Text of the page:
Posted by: shelliejelly | September 23, 2008

Dear K.

Just before you died, you took me to your favorite place. A rock next to a stream that was a little difficult to get to, but we made it, you apologizing all the way for the dirt and the loose footing. I didn’t mind, but I nodded acknowledgement every time you looked back at me sheepishly.

We sat there in this secluded area watching the water below. The stream was calm, whispering to us as we looked on. “I remember this place differently,” you said to me. I knew what you meant, but I didn’t want to disturb your recollection, so I sat there as your eyes scanned the area.

I waited, but you didn’t go into any detail, so I made a list of possibilities in my head. Perhaps my intrusion, invited as I had been, somehow changed the feel for you. Or maybe you hadn’t been in awhile and your life had changed in ways that necessarily transformed your experience in this place. Maybe you hadn’t remembered correctly in the first place and we were actually sitting somewhere other than your favorite spot.

Or maybe, just maybe, memory is always going to trump reality. The problem with recollection is it’s stagnant and malleable at once, a contradiction in terms. I have concrete memories that I have come to realize, as most every one does, I’ve doctored and revised. Sometimes innocently—the color of the shoes I wore—and sometimes less so—the violence of the words, the seething anger.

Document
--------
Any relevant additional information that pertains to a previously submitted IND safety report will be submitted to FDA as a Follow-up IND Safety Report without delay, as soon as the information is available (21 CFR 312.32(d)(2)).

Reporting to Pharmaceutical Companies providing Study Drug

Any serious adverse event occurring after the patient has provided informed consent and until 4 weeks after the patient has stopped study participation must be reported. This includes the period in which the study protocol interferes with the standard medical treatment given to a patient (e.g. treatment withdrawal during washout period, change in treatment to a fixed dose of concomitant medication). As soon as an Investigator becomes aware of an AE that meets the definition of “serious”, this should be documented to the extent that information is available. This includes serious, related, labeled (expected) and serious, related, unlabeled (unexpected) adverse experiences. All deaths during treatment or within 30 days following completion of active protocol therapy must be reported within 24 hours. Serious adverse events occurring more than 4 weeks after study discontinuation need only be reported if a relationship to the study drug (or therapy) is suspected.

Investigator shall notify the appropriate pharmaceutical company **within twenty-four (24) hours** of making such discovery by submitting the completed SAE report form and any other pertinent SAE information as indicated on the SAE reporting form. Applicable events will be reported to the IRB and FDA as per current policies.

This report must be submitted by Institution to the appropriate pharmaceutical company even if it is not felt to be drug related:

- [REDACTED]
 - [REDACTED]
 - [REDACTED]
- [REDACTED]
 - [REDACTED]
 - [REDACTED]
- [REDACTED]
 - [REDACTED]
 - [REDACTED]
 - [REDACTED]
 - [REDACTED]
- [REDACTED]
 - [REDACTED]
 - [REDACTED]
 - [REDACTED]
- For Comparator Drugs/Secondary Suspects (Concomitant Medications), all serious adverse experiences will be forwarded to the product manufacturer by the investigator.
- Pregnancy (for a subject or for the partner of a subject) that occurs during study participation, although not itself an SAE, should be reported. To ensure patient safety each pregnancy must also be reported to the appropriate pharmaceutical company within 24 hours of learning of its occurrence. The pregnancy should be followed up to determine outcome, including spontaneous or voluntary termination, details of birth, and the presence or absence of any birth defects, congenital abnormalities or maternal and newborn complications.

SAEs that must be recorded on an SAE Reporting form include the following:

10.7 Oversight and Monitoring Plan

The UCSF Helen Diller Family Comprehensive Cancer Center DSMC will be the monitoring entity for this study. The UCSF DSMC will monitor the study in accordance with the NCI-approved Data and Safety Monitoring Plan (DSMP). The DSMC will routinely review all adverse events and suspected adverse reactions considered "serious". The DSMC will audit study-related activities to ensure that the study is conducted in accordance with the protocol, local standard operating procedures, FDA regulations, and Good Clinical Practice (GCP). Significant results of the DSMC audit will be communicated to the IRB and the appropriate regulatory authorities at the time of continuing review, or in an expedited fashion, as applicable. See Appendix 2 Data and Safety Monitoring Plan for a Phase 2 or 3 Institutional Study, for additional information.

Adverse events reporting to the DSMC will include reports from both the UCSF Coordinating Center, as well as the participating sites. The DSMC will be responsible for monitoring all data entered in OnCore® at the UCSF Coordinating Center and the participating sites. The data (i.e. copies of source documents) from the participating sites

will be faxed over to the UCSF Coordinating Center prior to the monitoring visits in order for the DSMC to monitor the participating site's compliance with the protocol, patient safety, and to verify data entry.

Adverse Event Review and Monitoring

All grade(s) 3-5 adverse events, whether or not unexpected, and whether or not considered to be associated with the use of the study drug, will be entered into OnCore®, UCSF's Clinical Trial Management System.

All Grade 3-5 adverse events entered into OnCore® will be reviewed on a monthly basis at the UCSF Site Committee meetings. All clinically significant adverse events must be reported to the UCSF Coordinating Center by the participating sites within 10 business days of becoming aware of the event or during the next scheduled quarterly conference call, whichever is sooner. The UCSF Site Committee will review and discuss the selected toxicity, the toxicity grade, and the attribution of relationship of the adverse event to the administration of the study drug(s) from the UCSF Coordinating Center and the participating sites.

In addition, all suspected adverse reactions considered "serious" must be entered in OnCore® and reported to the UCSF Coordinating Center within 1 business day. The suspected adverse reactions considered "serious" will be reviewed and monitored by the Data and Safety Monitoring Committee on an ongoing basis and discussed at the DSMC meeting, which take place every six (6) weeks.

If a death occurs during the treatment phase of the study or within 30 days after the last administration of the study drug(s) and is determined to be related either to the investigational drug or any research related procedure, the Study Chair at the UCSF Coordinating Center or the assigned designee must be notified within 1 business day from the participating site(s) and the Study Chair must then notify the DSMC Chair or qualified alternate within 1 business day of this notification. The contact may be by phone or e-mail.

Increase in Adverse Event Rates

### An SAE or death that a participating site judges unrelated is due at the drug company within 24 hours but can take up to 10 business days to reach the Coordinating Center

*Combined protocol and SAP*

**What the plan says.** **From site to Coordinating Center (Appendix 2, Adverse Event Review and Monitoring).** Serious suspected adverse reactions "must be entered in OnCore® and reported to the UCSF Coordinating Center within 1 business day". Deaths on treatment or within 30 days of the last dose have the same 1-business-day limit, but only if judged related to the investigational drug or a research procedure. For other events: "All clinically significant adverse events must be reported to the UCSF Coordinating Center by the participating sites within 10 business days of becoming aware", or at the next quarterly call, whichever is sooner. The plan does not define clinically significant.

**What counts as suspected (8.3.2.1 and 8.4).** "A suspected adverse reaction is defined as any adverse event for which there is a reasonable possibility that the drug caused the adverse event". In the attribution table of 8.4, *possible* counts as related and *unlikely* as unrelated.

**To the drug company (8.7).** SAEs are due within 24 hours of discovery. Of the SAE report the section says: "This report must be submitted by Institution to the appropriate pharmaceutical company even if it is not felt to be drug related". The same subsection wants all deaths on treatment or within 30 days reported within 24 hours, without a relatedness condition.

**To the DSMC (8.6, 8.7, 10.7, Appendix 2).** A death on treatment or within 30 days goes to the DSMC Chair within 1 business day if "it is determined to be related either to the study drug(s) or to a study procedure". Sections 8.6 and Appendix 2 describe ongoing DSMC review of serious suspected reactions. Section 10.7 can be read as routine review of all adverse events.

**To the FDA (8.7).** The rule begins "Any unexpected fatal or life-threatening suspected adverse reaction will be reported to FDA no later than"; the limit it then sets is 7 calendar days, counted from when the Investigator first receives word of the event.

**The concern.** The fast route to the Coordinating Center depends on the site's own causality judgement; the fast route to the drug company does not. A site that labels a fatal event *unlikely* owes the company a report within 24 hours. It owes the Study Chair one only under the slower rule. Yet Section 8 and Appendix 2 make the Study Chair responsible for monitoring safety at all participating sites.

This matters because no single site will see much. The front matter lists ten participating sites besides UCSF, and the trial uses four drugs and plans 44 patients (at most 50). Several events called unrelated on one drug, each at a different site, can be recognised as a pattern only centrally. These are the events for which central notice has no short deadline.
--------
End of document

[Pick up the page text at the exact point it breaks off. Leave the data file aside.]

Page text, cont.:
Like two parallel lines running around and around our personal histories, memory helps us find lessons, learn from our mistakes, and remain hopeful in the face of despair or defeat. When reality bares her teeth, memory slaps her on the snout. When reality serves as succor, memory records an image.

In college, I attended a debate between an orchestra conductor and the president of the school about the repeat symbol. The question was when a musician hits a repeat, are they playing the exact same music over or is it somehow always different. The conductor’s argument was same notes, same music. The president of my college, however, believed that even playing the exact same notes would bring variation. The position of the musician’s fingers, the amount and length of their breath or the angle of their bow.

Would these variations be detectable to the listener? Most probably not. But that wasn’t really the point. The point was that nothing could be repeated in whole in exactly the same way. And, I think, memory is the same way. We push replay and expect, believe we’re watching an exact replica of a moment unfold. In reality, there are some variations, some fuzziness we fill in on our own. Taking deeper breaths, sharpening the angle of our bows, so to speak.

I know my memory of you is tricky. I know I get some things wrong, unconsciously dimming the lights on the few unfavorable moments while letting the good hum with electricity. But when that is all that is left, what do you do?

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Responses

  1. […] grieving your loss. Some minor, like promising to sustain a ritual like letting a rose go at your favorite place. I think I did this once and then couldn’t bring myself, or got too lazy, to go again. Others […]


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